Most people with low vision require magnification to read. A magnifier's field of view often contains only a few letters at a time. Page navigation is the process by which the reader moves the magnifier from word to word, and from the end of one line to the beginning of the next line. Page navigation takes time and reduces reading speed. The major questions addressed in this paper are: (1) What role does page navigation play in limiting reading speed? and (2) Are the window width requirements for reading (number of characters in the field for a criterion performance level) increased by the need for page navigation? We measured the reading speeds of three normal-vision and seven low-vision subjects in two ways: with drifting-text requiring no page navigation, and with a closed-circuit TV (CCTV) magnifier which required page navigation. We built special hardware to record the location of the CCTV's magnified field in the text. These recordings were used to separate forward-reading time (left-to-right movement through the text) from retrace time (navigational movement). For normal-vision subjects, forward-reading and retrace times were about equal. For low-vision subjects, retrace times were shorter than forward-reading times, indicating that the forward-reading performance was limited by visual, not navigational, demands. The retrace time did have an impact, however, ranging from 17 to 50% of the overall time. The window requirements for reading with page navigation (CCTV) were larger than those for reading without page navigation (drifting-text). The difference was more than a factor of three for normal-vision subjects and close to a factor of two for low-vision subjects (10 characters for CCTV vs 5.2 characters for drifting-text for 85% of maximum reading speed).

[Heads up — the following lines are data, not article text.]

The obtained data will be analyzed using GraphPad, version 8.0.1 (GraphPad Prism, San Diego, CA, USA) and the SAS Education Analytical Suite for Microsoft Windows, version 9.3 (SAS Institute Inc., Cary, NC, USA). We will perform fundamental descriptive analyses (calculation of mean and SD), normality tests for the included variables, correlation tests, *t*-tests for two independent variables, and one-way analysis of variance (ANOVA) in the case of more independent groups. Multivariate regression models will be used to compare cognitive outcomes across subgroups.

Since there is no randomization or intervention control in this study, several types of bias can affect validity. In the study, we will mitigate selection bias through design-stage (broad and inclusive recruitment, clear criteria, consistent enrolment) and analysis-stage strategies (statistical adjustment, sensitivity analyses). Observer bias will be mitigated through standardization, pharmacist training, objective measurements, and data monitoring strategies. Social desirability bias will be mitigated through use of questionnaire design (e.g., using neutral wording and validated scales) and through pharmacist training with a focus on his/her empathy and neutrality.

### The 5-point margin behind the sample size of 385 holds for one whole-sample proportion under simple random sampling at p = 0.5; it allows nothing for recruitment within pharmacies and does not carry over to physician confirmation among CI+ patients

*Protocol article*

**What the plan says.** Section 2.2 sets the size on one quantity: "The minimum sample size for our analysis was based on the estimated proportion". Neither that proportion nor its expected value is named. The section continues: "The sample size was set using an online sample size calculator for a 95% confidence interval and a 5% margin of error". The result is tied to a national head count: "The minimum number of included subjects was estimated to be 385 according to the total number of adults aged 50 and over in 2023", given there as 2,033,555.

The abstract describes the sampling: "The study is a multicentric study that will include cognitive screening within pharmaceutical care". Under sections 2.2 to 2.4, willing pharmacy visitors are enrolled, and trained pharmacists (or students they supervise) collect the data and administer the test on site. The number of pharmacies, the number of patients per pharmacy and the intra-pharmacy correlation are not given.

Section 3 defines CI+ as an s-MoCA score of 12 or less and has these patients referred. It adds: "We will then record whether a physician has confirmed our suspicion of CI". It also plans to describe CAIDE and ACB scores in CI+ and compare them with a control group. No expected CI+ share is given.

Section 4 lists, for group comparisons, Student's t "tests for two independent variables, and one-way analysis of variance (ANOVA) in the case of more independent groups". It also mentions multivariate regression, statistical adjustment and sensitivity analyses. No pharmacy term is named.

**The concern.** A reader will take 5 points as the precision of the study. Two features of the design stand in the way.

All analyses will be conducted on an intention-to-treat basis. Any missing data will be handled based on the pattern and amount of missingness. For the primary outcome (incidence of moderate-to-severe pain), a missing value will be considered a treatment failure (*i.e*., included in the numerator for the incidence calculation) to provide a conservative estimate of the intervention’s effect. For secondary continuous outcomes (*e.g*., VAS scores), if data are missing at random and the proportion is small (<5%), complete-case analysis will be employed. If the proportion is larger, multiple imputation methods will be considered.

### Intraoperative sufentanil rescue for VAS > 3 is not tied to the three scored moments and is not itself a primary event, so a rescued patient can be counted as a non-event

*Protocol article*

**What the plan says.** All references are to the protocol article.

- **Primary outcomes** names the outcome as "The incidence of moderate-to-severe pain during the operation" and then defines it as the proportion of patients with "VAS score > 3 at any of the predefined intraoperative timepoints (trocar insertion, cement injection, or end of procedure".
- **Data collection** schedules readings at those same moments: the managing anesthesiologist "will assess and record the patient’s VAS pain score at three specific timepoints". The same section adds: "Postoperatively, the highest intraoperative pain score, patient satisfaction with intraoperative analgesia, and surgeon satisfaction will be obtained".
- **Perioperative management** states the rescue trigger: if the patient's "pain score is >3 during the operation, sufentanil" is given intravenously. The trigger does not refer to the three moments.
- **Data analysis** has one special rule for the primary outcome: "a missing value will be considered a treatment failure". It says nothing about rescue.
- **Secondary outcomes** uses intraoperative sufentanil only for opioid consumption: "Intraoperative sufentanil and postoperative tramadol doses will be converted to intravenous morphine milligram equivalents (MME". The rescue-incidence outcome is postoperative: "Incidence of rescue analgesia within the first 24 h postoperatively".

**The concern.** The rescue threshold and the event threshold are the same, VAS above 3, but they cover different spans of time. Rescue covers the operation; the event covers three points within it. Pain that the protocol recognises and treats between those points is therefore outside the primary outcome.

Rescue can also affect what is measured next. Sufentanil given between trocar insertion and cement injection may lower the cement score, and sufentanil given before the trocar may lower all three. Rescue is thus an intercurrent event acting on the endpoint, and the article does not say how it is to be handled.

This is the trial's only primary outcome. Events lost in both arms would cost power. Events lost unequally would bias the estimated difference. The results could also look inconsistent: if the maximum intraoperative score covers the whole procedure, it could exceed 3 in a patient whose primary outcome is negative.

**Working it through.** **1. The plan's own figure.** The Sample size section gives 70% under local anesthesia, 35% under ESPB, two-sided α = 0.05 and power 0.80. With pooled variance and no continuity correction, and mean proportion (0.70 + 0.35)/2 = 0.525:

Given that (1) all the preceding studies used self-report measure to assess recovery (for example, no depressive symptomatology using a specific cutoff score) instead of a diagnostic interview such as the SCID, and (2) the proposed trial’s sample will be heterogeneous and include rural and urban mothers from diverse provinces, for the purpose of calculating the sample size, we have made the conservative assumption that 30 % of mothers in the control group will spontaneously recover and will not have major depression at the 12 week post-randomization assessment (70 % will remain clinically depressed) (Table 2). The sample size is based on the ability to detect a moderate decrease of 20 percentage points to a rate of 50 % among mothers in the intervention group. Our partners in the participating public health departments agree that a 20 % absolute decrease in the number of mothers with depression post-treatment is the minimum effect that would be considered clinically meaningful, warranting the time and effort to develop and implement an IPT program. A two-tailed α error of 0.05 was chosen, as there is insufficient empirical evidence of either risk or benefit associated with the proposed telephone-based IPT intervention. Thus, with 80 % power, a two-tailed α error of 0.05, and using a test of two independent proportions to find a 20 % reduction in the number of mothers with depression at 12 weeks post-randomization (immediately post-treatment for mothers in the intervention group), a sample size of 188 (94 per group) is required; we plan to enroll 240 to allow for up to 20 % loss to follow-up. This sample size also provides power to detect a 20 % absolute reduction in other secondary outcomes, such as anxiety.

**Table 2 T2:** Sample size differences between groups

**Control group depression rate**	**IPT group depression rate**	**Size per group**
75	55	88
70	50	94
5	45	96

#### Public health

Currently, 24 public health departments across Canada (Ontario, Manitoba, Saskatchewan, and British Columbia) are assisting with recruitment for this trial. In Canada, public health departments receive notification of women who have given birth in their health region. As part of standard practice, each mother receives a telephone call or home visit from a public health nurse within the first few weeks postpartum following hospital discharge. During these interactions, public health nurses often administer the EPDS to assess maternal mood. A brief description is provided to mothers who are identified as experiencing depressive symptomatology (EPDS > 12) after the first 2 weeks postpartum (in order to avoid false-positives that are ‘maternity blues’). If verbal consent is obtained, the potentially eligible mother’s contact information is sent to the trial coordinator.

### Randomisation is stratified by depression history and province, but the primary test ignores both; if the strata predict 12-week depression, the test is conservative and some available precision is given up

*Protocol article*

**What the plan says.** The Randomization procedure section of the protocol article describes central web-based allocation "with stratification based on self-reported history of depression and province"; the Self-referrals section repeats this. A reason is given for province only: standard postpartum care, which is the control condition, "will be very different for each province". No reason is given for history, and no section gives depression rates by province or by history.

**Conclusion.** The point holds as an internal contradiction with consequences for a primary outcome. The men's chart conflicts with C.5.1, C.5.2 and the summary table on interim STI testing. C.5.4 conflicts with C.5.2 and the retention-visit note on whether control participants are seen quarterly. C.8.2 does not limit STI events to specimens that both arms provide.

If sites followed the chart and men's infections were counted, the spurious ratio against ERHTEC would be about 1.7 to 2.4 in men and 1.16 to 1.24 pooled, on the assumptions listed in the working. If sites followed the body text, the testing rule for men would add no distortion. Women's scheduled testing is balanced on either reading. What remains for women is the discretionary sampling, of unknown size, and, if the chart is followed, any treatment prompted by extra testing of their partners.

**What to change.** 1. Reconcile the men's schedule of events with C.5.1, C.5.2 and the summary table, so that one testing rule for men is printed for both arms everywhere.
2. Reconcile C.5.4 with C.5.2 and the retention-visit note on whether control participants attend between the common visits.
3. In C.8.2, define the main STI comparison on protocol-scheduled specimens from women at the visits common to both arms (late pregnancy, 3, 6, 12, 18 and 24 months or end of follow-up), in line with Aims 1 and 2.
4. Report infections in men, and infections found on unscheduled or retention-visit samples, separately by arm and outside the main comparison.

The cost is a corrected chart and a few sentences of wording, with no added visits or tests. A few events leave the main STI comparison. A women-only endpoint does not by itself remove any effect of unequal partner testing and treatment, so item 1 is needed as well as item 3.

Bibliographical noteFunding Information:
We wish to thank Carrie A. Rentschler for helping with data collection and analysis, Mark R. Menge for data analysis, Mervyn Bergman and Bob Witkofsky for designing and building the positional encoder for the CCTV table, and J. Stephen Mansfield for comments on drafts of this paper and many valuable suggestions. Preliminary results of this study were presented at the 1993 Annual Meeting of the Association for Research in Vision and Ophthalmology. This work was supported by NIH grant EY 02934 to Gordon E. Legge.
- Low vision